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FDA Approves Type 2 Diabetes Drug, Orders More Studies

Diabetes test (HHS.gov)

(HHS.gov)

The U.S. Food and Drug Administration approved on Friday the drug canagliflozin, taken in tablet form to improve control of blood glucose by adults with type 2 diabetes. Canagliflozin is marketed under the name Invokana by Janssen Pharmaceuticals Inc. in Raritan, New Jersey, a division of Johnson & Johnson.

Mary Parks, who directs FDA’s metabolism and endocrinology products division says, “Invokana is the first diabetes treatment approved in a new class of drugs known as sodium-glucose co-transporter 2 or SGLT2 inhibitors.” The drug works by blocking the reabsorption of glucose by the kidney, increasing glucose excretion, and lowering blood glucose levels in diabetics who have elevated blood glucose levels. Kidneys help balance blood glucose, by filtering glucose from the blood into the kidneys, then reabsorbing it back into the blood stream.

The drug is prescribed as part of a larger regimen of diet and exercise. Janssen says Invokana is also the only oral drug in the U.S. taken once a day that offers improved glycemic control while also showing in clinical trials that it helps reduce body weight and systolic blood pressure. FDA says the drug was tested in nine clinical trials involving a total of nearly 10,300 patients, both as a stand-alone drug and in combination with other therapies.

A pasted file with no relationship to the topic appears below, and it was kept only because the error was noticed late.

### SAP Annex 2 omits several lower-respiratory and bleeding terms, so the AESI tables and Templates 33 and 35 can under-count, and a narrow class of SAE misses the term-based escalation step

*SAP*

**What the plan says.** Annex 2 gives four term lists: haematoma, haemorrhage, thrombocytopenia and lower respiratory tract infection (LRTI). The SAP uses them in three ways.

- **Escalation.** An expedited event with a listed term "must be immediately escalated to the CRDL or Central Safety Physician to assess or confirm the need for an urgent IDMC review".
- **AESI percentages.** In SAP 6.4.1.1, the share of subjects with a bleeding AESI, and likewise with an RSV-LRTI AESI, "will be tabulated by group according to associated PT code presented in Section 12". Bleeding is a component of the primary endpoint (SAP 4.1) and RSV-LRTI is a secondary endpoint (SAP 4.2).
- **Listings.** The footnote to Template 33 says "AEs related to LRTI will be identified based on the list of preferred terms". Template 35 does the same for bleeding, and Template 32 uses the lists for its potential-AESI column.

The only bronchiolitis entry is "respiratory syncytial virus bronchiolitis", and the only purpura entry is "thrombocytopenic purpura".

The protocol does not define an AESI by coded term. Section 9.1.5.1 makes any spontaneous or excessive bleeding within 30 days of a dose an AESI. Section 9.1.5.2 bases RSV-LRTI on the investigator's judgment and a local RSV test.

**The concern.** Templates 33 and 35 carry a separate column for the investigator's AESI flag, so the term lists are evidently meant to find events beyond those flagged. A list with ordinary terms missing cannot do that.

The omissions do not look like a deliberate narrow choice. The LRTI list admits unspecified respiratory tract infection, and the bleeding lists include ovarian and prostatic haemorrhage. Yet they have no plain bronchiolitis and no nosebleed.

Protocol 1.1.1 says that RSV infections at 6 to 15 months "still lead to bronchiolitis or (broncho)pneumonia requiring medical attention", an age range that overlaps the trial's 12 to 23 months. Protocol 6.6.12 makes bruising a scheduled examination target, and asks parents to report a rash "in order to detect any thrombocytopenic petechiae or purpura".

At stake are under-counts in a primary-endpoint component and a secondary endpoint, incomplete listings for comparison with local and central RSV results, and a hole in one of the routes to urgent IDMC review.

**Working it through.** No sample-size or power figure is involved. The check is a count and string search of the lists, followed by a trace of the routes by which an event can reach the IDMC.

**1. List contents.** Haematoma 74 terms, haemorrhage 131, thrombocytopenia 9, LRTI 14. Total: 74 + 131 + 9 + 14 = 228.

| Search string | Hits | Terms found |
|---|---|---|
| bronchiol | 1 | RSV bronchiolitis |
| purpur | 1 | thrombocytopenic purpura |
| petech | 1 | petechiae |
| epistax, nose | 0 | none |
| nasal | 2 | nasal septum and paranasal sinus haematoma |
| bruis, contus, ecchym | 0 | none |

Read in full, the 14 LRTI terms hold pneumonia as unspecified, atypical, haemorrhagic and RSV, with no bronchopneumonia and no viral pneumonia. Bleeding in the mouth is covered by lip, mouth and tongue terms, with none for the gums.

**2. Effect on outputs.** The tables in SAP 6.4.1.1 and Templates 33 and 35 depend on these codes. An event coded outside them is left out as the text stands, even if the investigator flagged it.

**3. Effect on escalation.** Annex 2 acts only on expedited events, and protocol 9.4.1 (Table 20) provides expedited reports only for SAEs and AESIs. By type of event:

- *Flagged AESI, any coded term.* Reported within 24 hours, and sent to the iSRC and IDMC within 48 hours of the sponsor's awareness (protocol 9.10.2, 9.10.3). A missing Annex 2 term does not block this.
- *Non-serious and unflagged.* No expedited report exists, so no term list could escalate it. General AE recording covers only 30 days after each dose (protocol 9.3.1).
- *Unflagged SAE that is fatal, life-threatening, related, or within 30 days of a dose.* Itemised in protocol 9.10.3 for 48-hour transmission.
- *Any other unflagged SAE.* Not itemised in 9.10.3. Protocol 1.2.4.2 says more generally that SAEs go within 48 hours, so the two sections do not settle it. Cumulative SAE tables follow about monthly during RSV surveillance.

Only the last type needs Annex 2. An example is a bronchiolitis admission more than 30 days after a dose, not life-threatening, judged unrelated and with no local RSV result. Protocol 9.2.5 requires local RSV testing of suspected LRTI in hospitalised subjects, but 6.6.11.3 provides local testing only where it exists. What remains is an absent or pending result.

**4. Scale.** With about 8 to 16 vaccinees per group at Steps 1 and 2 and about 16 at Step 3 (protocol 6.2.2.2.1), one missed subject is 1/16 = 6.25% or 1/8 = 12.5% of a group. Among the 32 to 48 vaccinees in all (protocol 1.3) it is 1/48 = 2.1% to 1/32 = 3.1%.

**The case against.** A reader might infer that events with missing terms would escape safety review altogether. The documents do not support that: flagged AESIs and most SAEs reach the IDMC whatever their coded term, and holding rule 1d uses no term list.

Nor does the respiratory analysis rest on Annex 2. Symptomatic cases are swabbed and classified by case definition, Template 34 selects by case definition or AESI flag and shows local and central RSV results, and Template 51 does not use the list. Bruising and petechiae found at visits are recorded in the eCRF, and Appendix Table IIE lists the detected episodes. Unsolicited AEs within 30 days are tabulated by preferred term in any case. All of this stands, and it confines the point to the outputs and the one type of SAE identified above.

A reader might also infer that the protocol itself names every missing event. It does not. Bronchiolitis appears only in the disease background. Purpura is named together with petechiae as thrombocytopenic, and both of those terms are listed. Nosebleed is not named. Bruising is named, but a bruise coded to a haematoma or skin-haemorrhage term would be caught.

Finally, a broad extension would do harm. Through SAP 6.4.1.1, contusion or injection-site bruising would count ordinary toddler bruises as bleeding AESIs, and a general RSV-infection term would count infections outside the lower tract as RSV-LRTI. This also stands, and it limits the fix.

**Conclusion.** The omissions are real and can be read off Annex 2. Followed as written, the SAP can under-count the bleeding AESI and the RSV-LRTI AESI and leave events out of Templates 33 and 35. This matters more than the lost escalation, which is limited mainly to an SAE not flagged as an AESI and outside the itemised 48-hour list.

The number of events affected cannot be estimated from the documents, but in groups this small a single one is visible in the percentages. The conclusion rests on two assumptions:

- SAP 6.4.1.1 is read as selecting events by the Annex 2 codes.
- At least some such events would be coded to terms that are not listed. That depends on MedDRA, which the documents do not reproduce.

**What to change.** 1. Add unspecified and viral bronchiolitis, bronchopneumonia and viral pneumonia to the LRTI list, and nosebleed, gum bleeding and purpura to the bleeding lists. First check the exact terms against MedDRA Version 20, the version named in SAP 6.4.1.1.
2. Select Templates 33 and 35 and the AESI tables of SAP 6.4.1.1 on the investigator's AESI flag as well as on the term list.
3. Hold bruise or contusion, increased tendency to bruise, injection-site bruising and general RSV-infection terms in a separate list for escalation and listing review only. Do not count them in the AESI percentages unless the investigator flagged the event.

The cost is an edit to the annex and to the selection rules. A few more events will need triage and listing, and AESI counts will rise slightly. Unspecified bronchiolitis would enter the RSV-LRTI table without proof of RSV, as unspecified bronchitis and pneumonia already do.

While results of the clinical trials show Invokana was generally well tolerated, side effects included genital fungal and urinary tract infections, increased urination, and dizziness or fainting when standing up, especially in the first three months of taking the drug. FDA is requiring Janssen to conduct post-market studies of cardiovascular outcomes, bone safety, and pediatric outcomes. The agency is also asking for increased monitoring for malignancies, serious cases of pancreatitis, severe hypersensitivity reactions, photosensitivity reactions, liver abnormalities, and adverse pregnancy outcomes.

Type 2 diabetes is the most common form of the disease, accounting for 90 to 95 percent of diabetes cases and affecting some 26 million people in the U.S. High blood sugar levels from diabetes can increase the risk for serious complications, including heart disease, blindness, and nerve and kidney damage.

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